7.    Only deal with prior knowledge if it is likely to raise a comprehension problem. Years ago, Hansen and Pearson showed the value of focusing kids on topics relevant to the comprehension issues at hand rather than to the text topics themselves. Thus, if the point of the text is to explore the nature of friendship, inventorying what students know about Europe isn’t likely to help even if the friendship in the story takes place in Europe). Not all prior knowledge is equal when it comes to making sense of a text. 
8.    Prior knowledge issues can be addressed during and after reading. I often read about topics I don’t know about and it isn’t much of a problem. What I don’t grasp right away, I can often figure out from the text itself. I rarely look up information prior to reading, but I might fill some gaps with Google along the way or I may do that after the reading. Avoid exploring what kids know ahead of time if it will spoil the reading (point 7 above suggests focusing on the key ideas, but if done before reading it may simply be revealing what the text is really about). During reading, I might ask students questions. If they are missing a key point and don’t seem able to grasp it, I can ask a question about their awareness of some outside information that may jump start their thinking (“Have you ever been called a name like that? How did it make you feel?”—that’s a sequence of questions that would stimulate the use of prior knowledge at a key point in the story without taking kids too far afield). 
9.    Do not focus on prior knowledge for texts that present information that will challenge readers’ current concepts. Science texts often tell us things that run counter to our perceptions of the world. A famous example is the explanation of the path of a falling ball dropped by a runner; the actual path runs counter to most people’s expectations. Some teachers want to get kids to predict the paths—to apply their prior knowledge—to prepare for reading. But that’s a bad idea because it increases the chance students won’t grasp the explanation. Prior knowledge is a two-edged sword—it can increase learning and it can encourage readers to impose their own beliefs on a text. 
10.   Analogies are a powerful way to bring prior knowledge to bear on a text. Just because I don’t know much about a topics doesn’t mean I don’t know anything that’s relevant. For example, I know next to nothing about cricket. But I do know some things about baseball that I might be able to use to try to understand a cricket article. If I wasn’t a long-suffering Cub fan? Then, I’d use what I know about games or sports competition to help me make sense of it. I might not know how one scores in cricket, but I suspect scoring is important—it is a game—so I’d use that insight to guide my attention towards how one scores. Prior knowledge does not have to be specific knowledge--another good reason not to send students off to inventory what they already know about a subject; that’s overkill.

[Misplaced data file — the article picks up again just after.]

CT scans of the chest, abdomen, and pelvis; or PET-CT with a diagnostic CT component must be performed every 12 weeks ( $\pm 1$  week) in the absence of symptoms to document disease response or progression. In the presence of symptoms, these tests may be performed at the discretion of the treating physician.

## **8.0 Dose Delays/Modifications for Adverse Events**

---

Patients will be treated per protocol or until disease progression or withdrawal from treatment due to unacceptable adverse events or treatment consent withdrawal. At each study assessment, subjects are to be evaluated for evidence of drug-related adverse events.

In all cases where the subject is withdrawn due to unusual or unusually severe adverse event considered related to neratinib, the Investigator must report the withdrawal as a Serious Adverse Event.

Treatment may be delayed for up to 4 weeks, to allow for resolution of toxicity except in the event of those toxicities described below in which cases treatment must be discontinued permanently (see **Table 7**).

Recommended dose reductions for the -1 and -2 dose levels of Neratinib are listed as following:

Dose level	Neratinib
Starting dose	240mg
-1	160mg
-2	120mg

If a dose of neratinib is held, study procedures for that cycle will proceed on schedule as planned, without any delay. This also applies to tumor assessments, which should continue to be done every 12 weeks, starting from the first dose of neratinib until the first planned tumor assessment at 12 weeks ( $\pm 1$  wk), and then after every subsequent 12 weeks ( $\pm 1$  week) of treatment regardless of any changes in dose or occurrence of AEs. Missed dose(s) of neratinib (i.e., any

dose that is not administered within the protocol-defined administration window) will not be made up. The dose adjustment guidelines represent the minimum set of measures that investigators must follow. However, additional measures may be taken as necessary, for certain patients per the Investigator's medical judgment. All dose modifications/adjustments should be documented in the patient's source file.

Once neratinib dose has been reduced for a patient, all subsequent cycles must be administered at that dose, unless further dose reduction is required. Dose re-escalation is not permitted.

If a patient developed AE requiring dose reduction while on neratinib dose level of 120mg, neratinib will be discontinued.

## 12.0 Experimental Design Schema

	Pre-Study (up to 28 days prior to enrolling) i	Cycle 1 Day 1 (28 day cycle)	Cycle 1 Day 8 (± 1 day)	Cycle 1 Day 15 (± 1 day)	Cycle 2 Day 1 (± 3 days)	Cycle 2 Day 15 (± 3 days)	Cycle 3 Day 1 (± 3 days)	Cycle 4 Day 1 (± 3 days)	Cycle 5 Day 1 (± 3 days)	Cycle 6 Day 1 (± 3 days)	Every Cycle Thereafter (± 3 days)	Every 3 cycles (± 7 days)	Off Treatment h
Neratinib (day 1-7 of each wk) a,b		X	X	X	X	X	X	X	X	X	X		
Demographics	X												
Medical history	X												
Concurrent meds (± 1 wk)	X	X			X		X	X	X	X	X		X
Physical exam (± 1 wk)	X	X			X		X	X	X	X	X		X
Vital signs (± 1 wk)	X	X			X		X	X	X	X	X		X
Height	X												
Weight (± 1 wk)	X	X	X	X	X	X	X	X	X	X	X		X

See what others have to say about this topic.

Amy Sparks Jun 13, 2017 06:31 PM


Again, I ask you to cite your evidence that the CCSS asks teachers to disregard prior knowledge in order to "level the playing field." As someone familiar with the ELA standards, I have never read this suggestion in any of them. Can you provide where this is set out?

Believe in Reading Jun 13, 2017 06:32 PM


I am loving this! So many teachers are confused about Prior Knowledge it's crazy! Your explanation is very clear and transparent. No one should have any problems understanding the role of Prior Knowledge and how to use it during instruction. Thanks for posting this.

Martha Strader Jun 13, 2017 06:32 PM


Martha Strader (through Linked In)

Tim, What is the advantage to not allowing a child to access prior knowledge or external resources when reading a text? Assuming the text being read is nonfiction, how does one examine the text's validity without outside resources. What am I missing here? CCSS has certainly taken a different turn than we expected 13 years ago, hasn't it?

Timothy Shanahan Jun 13, 2017 06:33 PM


The benefit of not allowing access to external resources when reading is an issue of independence. It is useful to know how to figure out a text through recourse to other resources, but kids need to also learn how to read without a teacher telling them what the text will be about.

There is no way to read without access to prior knowledge, but a reason for reducing an emphasis on this is to ensure that readers' interpretations do not overwhelm an author's message. Research shows that too much attention to prior knowledge can lead students to misinterpret text.Evaluating a text's validity through external sources is fully supported by CCSS. Readers are asked to determine the key ideas and details of a text by focusing on the text, and to analyze the craft and structure of a text in the same way. However, to evaluate a text, students are asked to compare the texts with other texts.